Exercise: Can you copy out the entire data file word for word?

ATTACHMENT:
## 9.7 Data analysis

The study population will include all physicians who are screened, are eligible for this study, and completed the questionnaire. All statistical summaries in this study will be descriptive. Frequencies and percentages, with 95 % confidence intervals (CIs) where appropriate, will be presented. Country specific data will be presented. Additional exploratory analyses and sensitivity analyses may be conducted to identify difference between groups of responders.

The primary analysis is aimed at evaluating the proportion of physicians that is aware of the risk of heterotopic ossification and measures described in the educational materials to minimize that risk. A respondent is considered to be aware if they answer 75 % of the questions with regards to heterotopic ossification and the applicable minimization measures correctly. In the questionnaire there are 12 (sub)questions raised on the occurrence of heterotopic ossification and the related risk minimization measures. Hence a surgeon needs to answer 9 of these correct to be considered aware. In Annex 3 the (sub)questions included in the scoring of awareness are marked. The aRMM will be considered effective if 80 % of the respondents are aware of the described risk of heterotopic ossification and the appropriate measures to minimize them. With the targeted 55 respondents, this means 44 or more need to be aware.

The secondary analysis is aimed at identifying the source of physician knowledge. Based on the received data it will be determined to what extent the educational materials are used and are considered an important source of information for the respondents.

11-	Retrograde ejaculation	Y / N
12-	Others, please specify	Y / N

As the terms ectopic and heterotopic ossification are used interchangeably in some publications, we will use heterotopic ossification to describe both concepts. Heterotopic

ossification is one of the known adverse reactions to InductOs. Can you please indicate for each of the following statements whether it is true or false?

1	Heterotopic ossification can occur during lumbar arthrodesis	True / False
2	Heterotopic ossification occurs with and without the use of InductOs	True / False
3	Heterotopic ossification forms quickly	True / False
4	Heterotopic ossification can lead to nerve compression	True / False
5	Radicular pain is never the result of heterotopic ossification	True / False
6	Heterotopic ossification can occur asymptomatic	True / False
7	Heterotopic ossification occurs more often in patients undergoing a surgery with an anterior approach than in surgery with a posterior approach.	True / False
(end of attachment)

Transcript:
## 9.7 Data analysis

The study population will include all physicians who are screened, are eligible for this study, and completed the questionnaire. All statistical summaries in this study will be descriptive. Frequencies and percentages, with 95 % confidence intervals (CIs) where appropriate, will be presented. Country specific data will be presented. Additional exploratory analyses and sensitivity analyses may be conducted to identify difference between groups of responders.

The primary analysis is aimed at evaluating the proportion of physicians that is aware of the risk of heterotopic ossification and measures described in the educational materials to minimize that risk. A respondent is considered to be aware if they answer 75 % of the questions with regards to heterotopic ossification and the applicable minimization measures correctly. In the questionnaire there are 12 (sub)questions raised on the occurrence of heterotopic ossification and the related risk minimization measures. Hence a surgeon needs to answer 9 of these correct to be considered aware. In Annex 3 the (sub)questions included in the scoring of awareness are marked. The aRMM will be considered effective if 80 % of the respondents are aware of the described risk of heterotopic ossification and the appropriate measures to minimize them. With the targeted 55 respondents, this means 44 or more need to be aware.

The secondary analysis is aimed at identifying the source of physician knowledge. Based on the received data it will be determined to what extent the educational materials are used and are considered an important source of information for the respondents.

11-	Retrograde ejaculation	Y / N
12-	Others, please specify	Y / N

As the terms ectopic and heterotopic ossification are used interchangeably in some publications, we will use heterotopic ossification to describe both concepts. Heterotopic

ossification is one of the known adverse reactions to InductOs. Can you please indicate for each of the following statements whether it is true or false?

1	Heterotopic ossification can occur during lumbar arthrodesis	True / False
2	Heterotopic ossification occurs with and without the use of InductOs	True / False
3	Heterotopic ossification forms quickly	True / False
4	Heterotopic ossification can lead to nerve compression	True / False
5	Radicular pain is never the result of heterotopic ossification	True / False
6	Heterotopic ossification can occur asymptomatic	True / False
7	Heterotopic ossification occurs more often in patients undergoing a surgery with an anterior approach than in surgery with a posterior approach.	True / False